There have been many times lately when I have tried to give an answer for “What is wrong?”, being left to feel only frustrated that each reason I give isn’t usually why I feel the way I do. I have come to realize that sometimes I just don’t have an answer for how I am feeling, and thanks to my colleagues, I also have come to accept that that is okay.

This is just one of the many gifts they have given me throughout this journey with IPF, and I am, once again, so grateful they are in my life.

***

Note: Pulmonary Fibrosis News is strictly a news and information website about the disease. It does not provide medical advice, diagnosis, or treatment. This content is not intended to be a substitute for professional medical advice, diagnosis, or treatment. Always seek the advice of your physician or other qualified health provider with any questions you may have regarding a medical condition. Never disregard professional medical advice or delay in seeking it because of something you have read on this website. The opinions expressed in this column are not those of Pulmonary Fibrosis News, or its parent company, BioNews Services, and are intended to spark discussion about issues pertaining to pulmonary fibrosis.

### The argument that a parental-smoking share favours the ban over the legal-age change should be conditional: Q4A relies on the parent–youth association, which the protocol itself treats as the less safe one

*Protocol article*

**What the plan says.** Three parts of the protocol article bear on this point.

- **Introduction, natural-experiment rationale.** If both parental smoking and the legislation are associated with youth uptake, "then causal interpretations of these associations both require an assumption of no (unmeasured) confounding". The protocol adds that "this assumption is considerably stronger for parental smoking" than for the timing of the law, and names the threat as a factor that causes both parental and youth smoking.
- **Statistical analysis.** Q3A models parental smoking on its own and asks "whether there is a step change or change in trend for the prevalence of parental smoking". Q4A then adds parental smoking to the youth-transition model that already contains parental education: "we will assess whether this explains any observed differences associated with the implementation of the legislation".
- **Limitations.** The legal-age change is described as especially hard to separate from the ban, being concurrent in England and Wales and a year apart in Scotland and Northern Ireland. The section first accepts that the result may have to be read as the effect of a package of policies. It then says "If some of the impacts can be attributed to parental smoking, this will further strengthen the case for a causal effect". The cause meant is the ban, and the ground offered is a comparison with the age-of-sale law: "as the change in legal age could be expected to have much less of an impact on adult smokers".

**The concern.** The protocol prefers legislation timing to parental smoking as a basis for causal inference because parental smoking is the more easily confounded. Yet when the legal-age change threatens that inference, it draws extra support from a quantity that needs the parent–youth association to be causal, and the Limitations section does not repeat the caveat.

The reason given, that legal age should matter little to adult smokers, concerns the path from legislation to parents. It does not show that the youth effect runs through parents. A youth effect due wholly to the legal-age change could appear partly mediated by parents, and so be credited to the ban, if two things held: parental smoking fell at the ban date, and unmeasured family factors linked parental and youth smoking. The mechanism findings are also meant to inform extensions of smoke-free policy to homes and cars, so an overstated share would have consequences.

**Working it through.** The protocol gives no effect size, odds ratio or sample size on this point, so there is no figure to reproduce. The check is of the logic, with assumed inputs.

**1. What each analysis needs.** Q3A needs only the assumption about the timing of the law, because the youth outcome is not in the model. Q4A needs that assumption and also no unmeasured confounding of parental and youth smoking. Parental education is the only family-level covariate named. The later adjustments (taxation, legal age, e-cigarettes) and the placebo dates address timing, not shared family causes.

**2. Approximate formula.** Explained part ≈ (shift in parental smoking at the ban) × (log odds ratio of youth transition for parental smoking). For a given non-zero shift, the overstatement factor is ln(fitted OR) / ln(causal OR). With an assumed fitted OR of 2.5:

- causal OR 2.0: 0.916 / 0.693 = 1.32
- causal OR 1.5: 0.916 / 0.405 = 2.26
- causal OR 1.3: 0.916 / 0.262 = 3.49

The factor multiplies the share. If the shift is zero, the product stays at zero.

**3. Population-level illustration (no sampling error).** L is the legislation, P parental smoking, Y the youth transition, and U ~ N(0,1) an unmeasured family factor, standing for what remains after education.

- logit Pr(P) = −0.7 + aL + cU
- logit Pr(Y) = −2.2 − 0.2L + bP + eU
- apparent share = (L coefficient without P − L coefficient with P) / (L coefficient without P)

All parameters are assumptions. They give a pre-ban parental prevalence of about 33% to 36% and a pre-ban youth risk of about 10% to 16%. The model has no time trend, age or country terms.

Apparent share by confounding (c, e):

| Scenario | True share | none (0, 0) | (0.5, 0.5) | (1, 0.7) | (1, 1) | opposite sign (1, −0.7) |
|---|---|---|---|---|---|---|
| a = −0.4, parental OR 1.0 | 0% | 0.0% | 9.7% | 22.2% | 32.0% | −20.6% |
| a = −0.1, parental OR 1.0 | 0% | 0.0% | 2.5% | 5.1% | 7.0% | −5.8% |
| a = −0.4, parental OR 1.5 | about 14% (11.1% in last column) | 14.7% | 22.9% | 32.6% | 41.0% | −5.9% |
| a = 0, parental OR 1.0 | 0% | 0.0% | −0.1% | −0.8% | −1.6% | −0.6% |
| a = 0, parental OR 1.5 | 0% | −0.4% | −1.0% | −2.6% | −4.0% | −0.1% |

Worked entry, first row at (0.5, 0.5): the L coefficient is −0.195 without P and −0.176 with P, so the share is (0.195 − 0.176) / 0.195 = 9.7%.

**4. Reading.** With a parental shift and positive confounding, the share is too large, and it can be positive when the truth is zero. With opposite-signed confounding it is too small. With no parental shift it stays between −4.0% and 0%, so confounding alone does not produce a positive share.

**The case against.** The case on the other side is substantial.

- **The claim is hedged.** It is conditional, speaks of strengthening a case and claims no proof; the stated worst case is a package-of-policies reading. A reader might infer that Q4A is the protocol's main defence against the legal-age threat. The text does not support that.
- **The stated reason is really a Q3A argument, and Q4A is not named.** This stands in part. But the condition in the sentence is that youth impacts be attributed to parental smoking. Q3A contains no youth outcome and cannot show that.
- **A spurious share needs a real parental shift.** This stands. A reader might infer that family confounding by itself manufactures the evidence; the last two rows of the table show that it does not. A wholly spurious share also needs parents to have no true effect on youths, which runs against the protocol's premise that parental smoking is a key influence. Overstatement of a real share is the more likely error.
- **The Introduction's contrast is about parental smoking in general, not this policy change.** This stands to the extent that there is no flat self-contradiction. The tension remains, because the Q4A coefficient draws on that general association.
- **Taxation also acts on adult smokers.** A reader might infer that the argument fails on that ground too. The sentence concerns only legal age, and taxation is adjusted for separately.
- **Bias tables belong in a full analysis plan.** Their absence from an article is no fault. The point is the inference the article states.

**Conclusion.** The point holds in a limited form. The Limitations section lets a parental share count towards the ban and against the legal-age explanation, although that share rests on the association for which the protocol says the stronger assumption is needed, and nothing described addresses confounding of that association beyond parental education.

Thanks for stopping by my column! My name is Charlene Marshall and I was diagnosed officially with Idiopathic Pulmonary Fibrosis (IPF) on April 7 2016 after 13 months of various tests, hospitalizations and misdiagnoses, such as bronchitis and asthma. Due to my age, the specialist disclosed that he was unsure how the IPF would manifest itself in terms of progression, and whether it would be fast or slow and what the course of my illness might look like. Not much has changed since then, meaning there is still a lot that remains unknown, which is largely due to my age and how “rare” it is for someone under 30 to receive a diagnosis of IPF. That being said, a lot has changed for me in the time since diagnosis and I am looking forward to sharing some of those changes with you through this online platform, and I invite you along for the ride! Throughout this column I intend to chronicle the experience of living with an invisible, yet fatal disease as a young adult and share some stories about how IPF has impacted every aspect of my life, both good and bad, thus far. I plan on highlighting the challenges (and where I can, the positives…) that come with living with IPF and the impact on social and intimate relationships, finances, family dynamics, facing mortality, infertility, travelling, medication side effects, career goals and so much more as it arises for me as a “new” patient. I hope others’ with similar experiences will reach out as no story trumps any other, nor should any go unheard. For now, let me leave you with some personal details about who I am, outside of my IPF diagnosis. I grew up in a small town in south-western Ontario and still live within Ontario, although in a much bigger city. My favorite sport is/was underwater hockey (yes, it is a thing: look it up on YouTube), I love working with people, I work full-time in the Social Work/Social Services field, I am an avid learner filled with heaps of curiosity for the world, which lead me to start my Masters Degree in 2014. I am in the last few months of my Masters Degree and am looking forward to an upcoming trip to Australia more than I’ve looked forward to anything before. Welcome to the shambles and chaos that is my life!